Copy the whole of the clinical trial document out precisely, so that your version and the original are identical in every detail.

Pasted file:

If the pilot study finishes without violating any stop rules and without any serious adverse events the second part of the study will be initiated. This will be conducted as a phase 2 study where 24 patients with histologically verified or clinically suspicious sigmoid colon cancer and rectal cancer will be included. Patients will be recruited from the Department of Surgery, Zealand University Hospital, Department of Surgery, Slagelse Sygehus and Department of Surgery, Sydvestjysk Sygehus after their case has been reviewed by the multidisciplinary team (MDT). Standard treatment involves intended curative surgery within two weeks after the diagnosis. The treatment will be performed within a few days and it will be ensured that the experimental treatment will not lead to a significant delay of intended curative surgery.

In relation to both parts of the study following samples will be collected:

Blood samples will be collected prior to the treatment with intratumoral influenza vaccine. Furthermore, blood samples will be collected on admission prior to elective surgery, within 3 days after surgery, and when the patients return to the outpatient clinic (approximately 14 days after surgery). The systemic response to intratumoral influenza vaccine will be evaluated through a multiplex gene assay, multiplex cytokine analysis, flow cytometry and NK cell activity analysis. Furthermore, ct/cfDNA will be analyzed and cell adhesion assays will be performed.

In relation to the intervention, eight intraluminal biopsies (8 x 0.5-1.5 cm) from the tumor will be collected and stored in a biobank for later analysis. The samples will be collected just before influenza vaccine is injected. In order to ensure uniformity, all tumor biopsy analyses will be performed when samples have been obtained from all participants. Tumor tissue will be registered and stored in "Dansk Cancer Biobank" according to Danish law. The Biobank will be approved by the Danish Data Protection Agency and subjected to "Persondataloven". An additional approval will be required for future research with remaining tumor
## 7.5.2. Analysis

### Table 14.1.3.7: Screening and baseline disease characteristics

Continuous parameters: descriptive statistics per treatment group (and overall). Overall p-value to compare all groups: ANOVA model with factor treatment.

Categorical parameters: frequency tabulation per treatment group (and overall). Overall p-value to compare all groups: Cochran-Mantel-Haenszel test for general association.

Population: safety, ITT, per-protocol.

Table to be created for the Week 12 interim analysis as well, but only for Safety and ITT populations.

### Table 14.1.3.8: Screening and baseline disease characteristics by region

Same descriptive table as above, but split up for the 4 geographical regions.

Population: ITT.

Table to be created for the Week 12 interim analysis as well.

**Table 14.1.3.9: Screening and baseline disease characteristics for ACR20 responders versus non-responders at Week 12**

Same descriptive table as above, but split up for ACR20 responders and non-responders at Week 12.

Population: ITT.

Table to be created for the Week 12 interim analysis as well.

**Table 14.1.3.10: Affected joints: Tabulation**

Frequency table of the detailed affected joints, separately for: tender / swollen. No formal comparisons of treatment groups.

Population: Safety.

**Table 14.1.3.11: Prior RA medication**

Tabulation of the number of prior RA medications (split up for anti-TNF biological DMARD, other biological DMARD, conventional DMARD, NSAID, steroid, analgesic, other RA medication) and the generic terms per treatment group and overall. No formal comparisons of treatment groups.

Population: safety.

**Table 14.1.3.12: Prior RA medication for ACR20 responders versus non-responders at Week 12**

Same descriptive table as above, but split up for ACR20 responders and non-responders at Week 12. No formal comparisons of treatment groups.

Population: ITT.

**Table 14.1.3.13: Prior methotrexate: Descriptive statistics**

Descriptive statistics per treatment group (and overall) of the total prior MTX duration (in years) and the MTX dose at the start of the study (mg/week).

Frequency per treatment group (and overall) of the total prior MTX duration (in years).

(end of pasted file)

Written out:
If the pilot study finishes without violating any stop rules and without any serious adverse events the second part of the study will be initiated. This will be conducted as a phase 2 study where 24 patients with histologically verified or clinically suspicious sigmoid colon cancer and rectal cancer will be included. Patients will be recruited from the Department of Surgery, Zealand University Hospital, Department of Surgery, Slagelse Sygehus and Department of Surgery, Sydvestjysk Sygehus after their case has been reviewed by the multidisciplinary team (MDT). Standard treatment involves intended curative surgery within two weeks after the diagnosis. The treatment will be performed within a few days and it will be ensured that the experimental treatment will not lead to a significant delay of intended curative surgery.

In relation to both parts of the study following samples will be collected:

Blood samples will be collected prior to the treatment with intratumoral influenza vaccine. Furthermore, blood samples will be collected on admission prior to elective surgery, within 3 days after surgery, and when the patients return to the outpatient clinic (approximately 14 days after surgery). The systemic response to intratumoral influenza vaccine will be evaluated through a multiplex gene assay, multiplex cytokine analysis, flow cytometry and NK cell activity analysis. Furthermore, ct/cfDNA will be analyzed and cell adhesion assays will be performed.

In relation to the intervention, eight intraluminal biopsies (8 x 0.5-1.5 cm) from the tumor will be collected and stored in a biobank for later analysis. The samples will be collected just before influenza vaccine is injected. In order to ensure uniformity, all tumor biopsy analyses will be performed when samples have been obtained from all participants. Tumor tissue will be registered and stored in "Dansk Cancer Biobank" according to Danish law. The Biobank will be approved by the Danish Data Protection Agency and subjected to "Persondataloven". An additional approval will be required for future research with remaining tumor
## 7.5.2. Analysis

### Table 14.1.3.7: Screening and baseline disease characteristics

Continuous parameters: descriptive statistics per treatment group (and overall). Overall p-value to compare all groups: ANOVA model with factor treatment.

Categorical parameters: frequency tabulation per treatment group (and overall). Overall p-value to compare all groups: Cochran-Mantel-Haenszel test for general association.

Population: safety, ITT, per-protocol.

Table to be created for the Week 12 interim analysis as well, but only for Safety and ITT populations.

### Table 14.1.3.8: Screening and baseline disease characteristics by region

Same descriptive table as above, but split up for the 4 geographical regions.

Population: ITT.

Table to be created for the Week 12 interim analysis as well.

**Table 14.1.3.9: Screening and baseline disease characteristics for ACR20 responders versus non-responders at Week 12**

Same descriptive table as above, but split up for ACR20 responders and non-responders at Week 12.

Population: ITT.

Table to be created for the Week 12 interim analysis as well.

**Table 14.1.3.10: Affected joints: Tabulation**

Frequency table of the detailed affected joints, separately for: tender / swollen. No formal comparisons of treatment groups.

Population: Safety.

**Table 14.1.3.11: Prior RA medication**

Tabulation of the number of prior RA medications (split up for anti-TNF biological DMARD, other biological DMARD, conventional DMARD, NSAID, steroid, analgesic, other RA medication) and the generic terms per treatment group and overall. No formal comparisons of treatment groups.

Population: safety.

**Table 14.1.3.12: Prior RA medication for ACR20 responders versus non-responders at Week 12**

Same descriptive table as above, but split up for ACR20 responders and non-responders at Week 12. No formal comparisons of treatment groups.

Population: ITT.

**Table 14.1.3.13: Prior methotrexate: Descriptive statistics**

Descriptive statistics per treatment group (and overall) of the total prior MTX duration (in years) and the MTX dose at the start of the study (mg/week).

Frequency per treatment group (and overall) of the total prior MTX duration (in years).